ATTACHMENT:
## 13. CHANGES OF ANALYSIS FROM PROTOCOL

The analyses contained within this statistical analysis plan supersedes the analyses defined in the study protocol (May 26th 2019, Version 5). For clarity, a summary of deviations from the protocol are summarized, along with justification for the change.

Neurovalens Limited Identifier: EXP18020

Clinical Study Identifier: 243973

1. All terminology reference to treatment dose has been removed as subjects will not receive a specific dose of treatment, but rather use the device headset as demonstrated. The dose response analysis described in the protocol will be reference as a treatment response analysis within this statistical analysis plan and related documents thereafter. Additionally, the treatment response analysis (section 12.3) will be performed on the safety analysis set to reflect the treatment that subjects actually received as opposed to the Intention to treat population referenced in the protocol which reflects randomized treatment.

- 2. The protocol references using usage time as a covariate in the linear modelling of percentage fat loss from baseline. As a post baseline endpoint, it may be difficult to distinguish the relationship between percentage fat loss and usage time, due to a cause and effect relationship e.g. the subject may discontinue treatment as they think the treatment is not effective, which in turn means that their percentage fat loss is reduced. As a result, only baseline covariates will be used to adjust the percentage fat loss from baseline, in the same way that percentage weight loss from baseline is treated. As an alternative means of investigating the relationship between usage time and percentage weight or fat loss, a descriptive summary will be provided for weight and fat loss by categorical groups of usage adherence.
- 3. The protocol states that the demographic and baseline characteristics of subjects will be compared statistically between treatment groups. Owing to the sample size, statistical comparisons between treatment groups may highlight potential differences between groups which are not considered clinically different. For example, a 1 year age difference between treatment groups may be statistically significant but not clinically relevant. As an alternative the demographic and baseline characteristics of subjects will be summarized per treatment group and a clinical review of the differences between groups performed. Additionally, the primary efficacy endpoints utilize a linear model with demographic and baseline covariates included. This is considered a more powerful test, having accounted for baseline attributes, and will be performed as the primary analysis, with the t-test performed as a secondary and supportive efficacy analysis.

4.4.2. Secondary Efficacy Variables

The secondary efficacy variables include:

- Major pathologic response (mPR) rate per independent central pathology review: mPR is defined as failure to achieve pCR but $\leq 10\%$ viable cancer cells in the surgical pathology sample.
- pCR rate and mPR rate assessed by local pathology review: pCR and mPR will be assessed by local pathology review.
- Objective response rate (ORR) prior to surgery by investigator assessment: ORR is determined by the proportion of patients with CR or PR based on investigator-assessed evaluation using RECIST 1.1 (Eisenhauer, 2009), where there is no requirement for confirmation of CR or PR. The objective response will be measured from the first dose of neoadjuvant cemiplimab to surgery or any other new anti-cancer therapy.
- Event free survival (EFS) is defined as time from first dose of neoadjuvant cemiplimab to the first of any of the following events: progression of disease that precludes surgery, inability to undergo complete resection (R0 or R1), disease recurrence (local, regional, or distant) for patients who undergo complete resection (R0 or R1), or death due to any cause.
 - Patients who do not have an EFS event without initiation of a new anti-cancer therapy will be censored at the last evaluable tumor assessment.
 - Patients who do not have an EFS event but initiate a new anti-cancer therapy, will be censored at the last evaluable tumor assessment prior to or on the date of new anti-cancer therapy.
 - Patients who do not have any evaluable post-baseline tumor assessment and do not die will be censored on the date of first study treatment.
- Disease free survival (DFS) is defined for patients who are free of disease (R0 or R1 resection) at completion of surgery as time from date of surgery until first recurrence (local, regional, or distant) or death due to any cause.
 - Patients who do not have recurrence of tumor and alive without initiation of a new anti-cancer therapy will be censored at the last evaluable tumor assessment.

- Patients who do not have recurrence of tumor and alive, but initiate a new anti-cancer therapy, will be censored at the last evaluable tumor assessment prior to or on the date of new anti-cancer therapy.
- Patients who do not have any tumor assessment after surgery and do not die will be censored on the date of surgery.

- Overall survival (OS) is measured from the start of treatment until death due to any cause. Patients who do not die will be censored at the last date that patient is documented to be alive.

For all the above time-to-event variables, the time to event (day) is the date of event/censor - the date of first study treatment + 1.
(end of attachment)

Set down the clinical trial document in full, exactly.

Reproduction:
## 13. CHANGES OF ANALYSIS FROM PROTOCOL

The analyses contained within this statistical analysis plan supersedes the analyses defined in the study protocol (May 26th 2019, Version 5). For clarity, a summary of deviations from the protocol are summarized, along with justification for the change.

Neurovalens Limited Identifier: EXP18020

Clinical Study Identifier: 243973

1. All terminology reference to treatment dose has been removed as subjects will not receive a specific dose of treatment, but rather use the device headset as demonstrated. The dose response analysis described in the protocol will be reference as a treatment response analysis within this statistical analysis plan and related documents thereafter. Additionally, the treatment response analysis (section 12.3) will be performed on the safety analysis set to reflect the treatment that subjects actually received as opposed to the Intention to treat population referenced in the protocol which reflects randomized treatment.

- 2. The protocol references using usage time as a covariate in the linear modelling of percentage fat loss from baseline. As a post baseline endpoint, it may be difficult to distinguish the relationship between percentage fat loss and usage time, due to a cause and effect relationship e.g. the subject may discontinue treatment as they think the treatment is not effective, which in turn means that their percentage fat loss is reduced. As a result, only baseline covariates will be used to adjust the percentage fat loss from baseline, in the same way that percentage weight loss from baseline is treated. As an alternative means of investigating the relationship between usage time and percentage weight or fat loss, a descriptive summary will be provided for weight and fat loss by categorical groups of usage adherence.
- 3. The protocol states that the demographic and baseline characteristics of subjects will be compared statistically between treatment groups. Owing to the sample size, statistical comparisons between treatment groups may highlight potential differences between groups which are not considered clinically different. For example, a 1 year age difference between treatment groups may be statistically significant but not clinically relevant. As an alternative the demographic and baseline characteristics of subjects will be summarized per treatment group and a clinical review of the differences between groups performed. Additionally, the primary efficacy endpoints utilize a linear model with demographic and baseline covariates included. This is considered a more powerful test, having accounted for baseline attributes, and will be performed as the primary analysis, with the t-test performed as a secondary and supportive efficacy analysis.

4.4.2. Secondary Efficacy Variables

The secondary efficacy variables include:

- Major pathologic response (mPR) rate per independent central pathology review: mPR is defined as failure to achieve pCR but $\leq 10\%$ viable cancer cells in the surgical pathology sample.
- pCR rate and mPR rate assessed by local pathology review: pCR and mPR will be assessed by local pathology review.
- Objective response rate (ORR) prior to surgery by investigator assessment: ORR is determined by the proportion of patients with CR or PR based on investigator-assessed evaluation using RECIST 1.1 (Eisenhauer, 2009), where there is no requirement for confirmation of CR or PR. The objective response will be measured from the first dose of neoadjuvant cemiplimab to surgery or any other new anti-cancer therapy.
- Event free survival (EFS) is defined as time from first dose of neoadjuvant cemiplimab to the first of any of the following events: progression of disease that precludes surgery, inability to undergo complete resection (R0 or R1), disease recurrence (local, regional, or distant) for patients who undergo complete resection (R0 or R1), or death due to any cause.
 - Patients who do not have an EFS event without initiation of a new anti-cancer therapy will be censored at the last evaluable tumor assessment.
 - Patients who do not have an EFS event but initiate a new anti-cancer therapy, will be censored at the last evaluable tumor assessment prior to or on the date of new anti-cancer therapy.
 - Patients who do not have any evaluable post-baseline tumor assessment and do not die will be censored on the date of first study treatment.
- Disease free survival (DFS) is defined for patients who are free of disease (R0 or R1 resection) at completion of surgery as time from date of surgery until first recurrence (local, regional, or distant) or death due to any cause.
 - Patients who do not have recurrence of tumor and alive without initiation of a new anti-cancer therapy will be censored at the last evaluable tumor assessment.

- Patients who do not have recurrence of tumor and alive, but initiate a new anti-cancer therapy, will be censored at the last evaluable tumor assessment prior to or on the date of new anti-cancer therapy.
- Patients who do not have any tumor assessment after surgery and do not die will be censored on the date of surgery.

- Overall survival (OS) is measured from the start of treatment until death due to any cause. Patients who do not die will be censored at the last date that patient is documented to be alive.

For all the above time-to-event variables, the time to event (day) is the date of event/censor - the date of first study treatment + 1.